"Boli ją ucho."

Translation:Her ear hurts.

May 31, 2016

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Why ją and not jej?


Pain is something that in Polish usually kinda 'happens to you'. Your ear hurts to you. Your stomach hurts to you. I think a construction "jej ucho boli" (her ear hurts) is also possible but less common. I am a lot more likely to say "Boli mnie głowa" than "Moja głowa boli".

So in this more common option that is used here, the pronoun is in Accusative. Boli kogo? co? Głowa boli Jacka. Brzuch boli kota. (this is of course weird word order, because it's 'whom does the head hurt'?, but I'm just trying to explain the 'why'.)


Ah, ok, thanks. I don't think we've seen much/any "ją" in the course so far, but that makes sense. Spanish is kind of the same way - me duele la cabeza - (my) head hurts me. Though that might actually be dative(?) - I'm not great at mapping cases to less-declined languages.


Romance languages don't really have cases, so don't worry about that. Jellei's explanation is a bit misleading at first, because "hurts to you" somehow suggests that dative may be needed (which would indeed be 'jej'), but that is clarified in the following part.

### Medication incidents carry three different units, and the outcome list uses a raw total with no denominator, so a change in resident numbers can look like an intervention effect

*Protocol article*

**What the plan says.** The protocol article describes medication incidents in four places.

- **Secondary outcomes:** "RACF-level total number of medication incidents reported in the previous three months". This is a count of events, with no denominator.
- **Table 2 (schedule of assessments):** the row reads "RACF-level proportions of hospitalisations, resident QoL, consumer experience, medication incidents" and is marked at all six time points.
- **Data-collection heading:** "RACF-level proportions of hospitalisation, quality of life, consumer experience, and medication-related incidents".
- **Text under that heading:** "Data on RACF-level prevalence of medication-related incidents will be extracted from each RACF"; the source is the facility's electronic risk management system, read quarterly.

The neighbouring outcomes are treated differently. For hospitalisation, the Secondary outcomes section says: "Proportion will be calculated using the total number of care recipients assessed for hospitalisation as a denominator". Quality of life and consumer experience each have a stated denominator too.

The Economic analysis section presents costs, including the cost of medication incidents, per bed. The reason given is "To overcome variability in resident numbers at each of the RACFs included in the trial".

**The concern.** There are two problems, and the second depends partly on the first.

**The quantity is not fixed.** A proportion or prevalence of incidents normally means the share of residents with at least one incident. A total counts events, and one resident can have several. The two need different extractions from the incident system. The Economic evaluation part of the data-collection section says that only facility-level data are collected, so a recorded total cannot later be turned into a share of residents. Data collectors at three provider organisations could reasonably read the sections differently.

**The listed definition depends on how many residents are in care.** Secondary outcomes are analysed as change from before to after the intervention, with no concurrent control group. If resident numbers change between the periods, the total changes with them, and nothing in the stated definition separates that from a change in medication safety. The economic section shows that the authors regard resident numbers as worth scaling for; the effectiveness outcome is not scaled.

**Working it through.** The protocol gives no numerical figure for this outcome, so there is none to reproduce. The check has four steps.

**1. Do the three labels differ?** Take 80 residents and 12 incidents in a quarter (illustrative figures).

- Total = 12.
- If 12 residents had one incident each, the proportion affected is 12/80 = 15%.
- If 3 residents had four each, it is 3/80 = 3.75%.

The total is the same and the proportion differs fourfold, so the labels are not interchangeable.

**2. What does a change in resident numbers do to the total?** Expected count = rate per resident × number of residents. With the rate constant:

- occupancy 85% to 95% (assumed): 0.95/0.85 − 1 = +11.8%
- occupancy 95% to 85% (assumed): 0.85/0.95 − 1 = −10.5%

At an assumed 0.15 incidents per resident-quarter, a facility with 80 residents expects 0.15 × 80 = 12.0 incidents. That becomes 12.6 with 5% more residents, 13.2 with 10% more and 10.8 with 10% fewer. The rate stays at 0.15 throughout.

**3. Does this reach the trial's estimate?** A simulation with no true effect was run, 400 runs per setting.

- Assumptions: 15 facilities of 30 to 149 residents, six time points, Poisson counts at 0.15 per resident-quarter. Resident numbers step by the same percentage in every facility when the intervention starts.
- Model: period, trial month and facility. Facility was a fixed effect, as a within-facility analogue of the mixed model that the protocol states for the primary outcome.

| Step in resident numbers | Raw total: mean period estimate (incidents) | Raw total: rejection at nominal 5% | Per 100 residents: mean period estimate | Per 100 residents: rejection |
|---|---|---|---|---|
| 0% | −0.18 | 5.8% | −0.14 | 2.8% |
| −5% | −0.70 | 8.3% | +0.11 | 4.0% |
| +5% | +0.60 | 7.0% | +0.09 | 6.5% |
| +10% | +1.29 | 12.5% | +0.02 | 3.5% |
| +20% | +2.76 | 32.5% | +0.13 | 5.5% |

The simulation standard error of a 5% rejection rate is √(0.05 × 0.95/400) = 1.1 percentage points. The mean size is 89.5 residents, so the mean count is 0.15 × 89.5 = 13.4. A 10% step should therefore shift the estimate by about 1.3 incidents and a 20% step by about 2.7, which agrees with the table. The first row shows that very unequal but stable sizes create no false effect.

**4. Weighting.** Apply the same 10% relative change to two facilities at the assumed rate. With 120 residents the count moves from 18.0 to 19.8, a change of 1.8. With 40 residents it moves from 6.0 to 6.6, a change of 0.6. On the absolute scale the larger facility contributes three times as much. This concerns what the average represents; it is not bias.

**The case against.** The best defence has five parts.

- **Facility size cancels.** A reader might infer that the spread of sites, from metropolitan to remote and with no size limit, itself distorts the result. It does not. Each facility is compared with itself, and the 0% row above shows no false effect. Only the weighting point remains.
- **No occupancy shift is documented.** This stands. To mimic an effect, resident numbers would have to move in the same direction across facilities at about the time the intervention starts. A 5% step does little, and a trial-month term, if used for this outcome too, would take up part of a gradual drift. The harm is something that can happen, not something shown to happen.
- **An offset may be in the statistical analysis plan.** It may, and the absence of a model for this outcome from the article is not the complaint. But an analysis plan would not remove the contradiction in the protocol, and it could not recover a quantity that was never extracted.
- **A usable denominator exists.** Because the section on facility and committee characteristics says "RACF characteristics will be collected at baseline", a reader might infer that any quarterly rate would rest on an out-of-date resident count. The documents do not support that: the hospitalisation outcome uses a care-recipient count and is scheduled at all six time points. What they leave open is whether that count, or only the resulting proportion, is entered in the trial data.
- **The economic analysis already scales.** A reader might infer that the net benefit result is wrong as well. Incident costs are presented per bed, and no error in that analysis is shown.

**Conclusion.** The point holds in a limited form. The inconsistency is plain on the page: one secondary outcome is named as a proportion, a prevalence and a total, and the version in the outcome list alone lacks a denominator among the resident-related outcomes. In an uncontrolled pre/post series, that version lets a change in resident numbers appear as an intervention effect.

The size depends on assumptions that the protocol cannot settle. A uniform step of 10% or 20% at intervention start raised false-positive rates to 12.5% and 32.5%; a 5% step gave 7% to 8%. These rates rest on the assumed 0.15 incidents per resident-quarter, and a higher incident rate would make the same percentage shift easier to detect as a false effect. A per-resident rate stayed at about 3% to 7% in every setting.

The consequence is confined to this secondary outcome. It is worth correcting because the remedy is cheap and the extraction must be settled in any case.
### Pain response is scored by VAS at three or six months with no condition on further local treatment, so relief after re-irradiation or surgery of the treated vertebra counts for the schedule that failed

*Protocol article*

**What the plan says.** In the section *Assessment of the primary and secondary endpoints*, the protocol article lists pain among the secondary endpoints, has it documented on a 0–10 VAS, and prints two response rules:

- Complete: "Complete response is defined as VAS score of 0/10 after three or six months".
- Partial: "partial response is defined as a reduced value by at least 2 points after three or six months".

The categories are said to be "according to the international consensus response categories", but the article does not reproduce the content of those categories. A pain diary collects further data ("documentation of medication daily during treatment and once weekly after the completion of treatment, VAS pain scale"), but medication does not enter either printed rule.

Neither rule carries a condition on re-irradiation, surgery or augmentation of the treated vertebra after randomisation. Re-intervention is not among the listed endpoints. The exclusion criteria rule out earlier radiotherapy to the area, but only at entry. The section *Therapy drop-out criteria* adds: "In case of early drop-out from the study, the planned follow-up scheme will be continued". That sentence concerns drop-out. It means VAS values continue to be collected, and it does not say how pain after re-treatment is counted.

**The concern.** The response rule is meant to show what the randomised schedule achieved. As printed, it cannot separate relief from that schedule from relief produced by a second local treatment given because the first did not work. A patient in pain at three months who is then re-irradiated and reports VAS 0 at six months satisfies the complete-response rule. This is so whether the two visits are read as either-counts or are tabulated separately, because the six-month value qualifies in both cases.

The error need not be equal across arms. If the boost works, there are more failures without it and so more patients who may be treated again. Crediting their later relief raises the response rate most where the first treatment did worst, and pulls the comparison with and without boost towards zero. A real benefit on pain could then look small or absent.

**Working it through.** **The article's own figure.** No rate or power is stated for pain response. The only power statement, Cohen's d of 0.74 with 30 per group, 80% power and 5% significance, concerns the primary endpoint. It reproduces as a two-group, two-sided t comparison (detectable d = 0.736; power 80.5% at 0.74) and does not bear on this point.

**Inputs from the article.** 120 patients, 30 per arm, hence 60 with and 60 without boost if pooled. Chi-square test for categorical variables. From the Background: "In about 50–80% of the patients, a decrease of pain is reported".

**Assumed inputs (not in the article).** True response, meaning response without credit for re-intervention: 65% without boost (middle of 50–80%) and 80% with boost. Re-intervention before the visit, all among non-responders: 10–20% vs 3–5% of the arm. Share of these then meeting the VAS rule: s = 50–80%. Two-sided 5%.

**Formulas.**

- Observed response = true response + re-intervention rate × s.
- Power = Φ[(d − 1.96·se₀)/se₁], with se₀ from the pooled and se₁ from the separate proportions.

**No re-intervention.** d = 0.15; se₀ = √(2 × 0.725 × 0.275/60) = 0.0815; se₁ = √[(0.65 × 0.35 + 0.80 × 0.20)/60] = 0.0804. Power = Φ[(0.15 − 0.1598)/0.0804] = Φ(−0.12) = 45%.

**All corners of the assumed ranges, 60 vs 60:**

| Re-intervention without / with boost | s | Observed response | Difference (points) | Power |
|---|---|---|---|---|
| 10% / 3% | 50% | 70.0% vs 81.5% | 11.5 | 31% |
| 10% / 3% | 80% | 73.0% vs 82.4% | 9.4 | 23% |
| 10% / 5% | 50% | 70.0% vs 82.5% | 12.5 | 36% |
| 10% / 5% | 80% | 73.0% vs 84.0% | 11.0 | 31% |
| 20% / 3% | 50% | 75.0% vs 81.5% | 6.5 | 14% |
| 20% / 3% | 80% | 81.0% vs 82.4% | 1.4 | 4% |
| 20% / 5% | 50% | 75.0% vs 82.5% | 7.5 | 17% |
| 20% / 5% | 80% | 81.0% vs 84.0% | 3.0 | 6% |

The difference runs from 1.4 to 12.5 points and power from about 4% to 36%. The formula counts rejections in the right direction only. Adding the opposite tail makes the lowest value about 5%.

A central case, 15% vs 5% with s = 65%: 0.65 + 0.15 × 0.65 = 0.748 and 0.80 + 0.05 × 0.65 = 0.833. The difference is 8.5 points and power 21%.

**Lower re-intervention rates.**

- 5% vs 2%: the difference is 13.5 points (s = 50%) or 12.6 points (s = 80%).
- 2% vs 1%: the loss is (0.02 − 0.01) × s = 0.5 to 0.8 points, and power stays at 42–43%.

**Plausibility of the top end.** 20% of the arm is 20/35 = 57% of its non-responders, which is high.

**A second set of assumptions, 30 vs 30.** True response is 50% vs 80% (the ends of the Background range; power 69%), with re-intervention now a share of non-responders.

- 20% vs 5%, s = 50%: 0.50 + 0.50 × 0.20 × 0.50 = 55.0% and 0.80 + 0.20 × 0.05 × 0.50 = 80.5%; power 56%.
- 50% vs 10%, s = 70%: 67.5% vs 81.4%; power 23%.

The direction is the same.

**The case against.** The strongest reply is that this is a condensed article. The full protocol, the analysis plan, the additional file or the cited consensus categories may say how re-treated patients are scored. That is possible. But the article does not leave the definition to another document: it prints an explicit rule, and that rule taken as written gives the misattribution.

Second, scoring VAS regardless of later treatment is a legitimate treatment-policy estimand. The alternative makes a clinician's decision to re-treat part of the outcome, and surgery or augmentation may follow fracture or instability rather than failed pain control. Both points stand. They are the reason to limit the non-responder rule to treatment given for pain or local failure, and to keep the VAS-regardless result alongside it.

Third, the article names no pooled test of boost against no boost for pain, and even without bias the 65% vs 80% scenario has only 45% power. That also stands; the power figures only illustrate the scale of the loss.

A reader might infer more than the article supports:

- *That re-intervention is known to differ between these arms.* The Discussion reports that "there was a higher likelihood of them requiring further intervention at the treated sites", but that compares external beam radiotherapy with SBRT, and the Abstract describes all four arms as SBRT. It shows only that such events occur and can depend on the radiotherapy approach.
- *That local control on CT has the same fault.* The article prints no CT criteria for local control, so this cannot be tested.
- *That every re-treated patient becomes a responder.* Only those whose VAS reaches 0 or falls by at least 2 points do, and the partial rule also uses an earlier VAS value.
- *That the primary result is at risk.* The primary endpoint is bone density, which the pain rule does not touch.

In German, a common expression uses dative: "das Ohr tut ihr weh".


This is really helpful thank you!


jej ucho - her ear, she owns the ear.


I was marked wrong for 'She has a sore ear', but this is a perfectly good substitute for 'She has an earache'! Reported.


You are right, added now.


So literally translated this would be "Pain is to her ear"? Right? I try to understand the phrase.


Literally, it means "The ear pains her".

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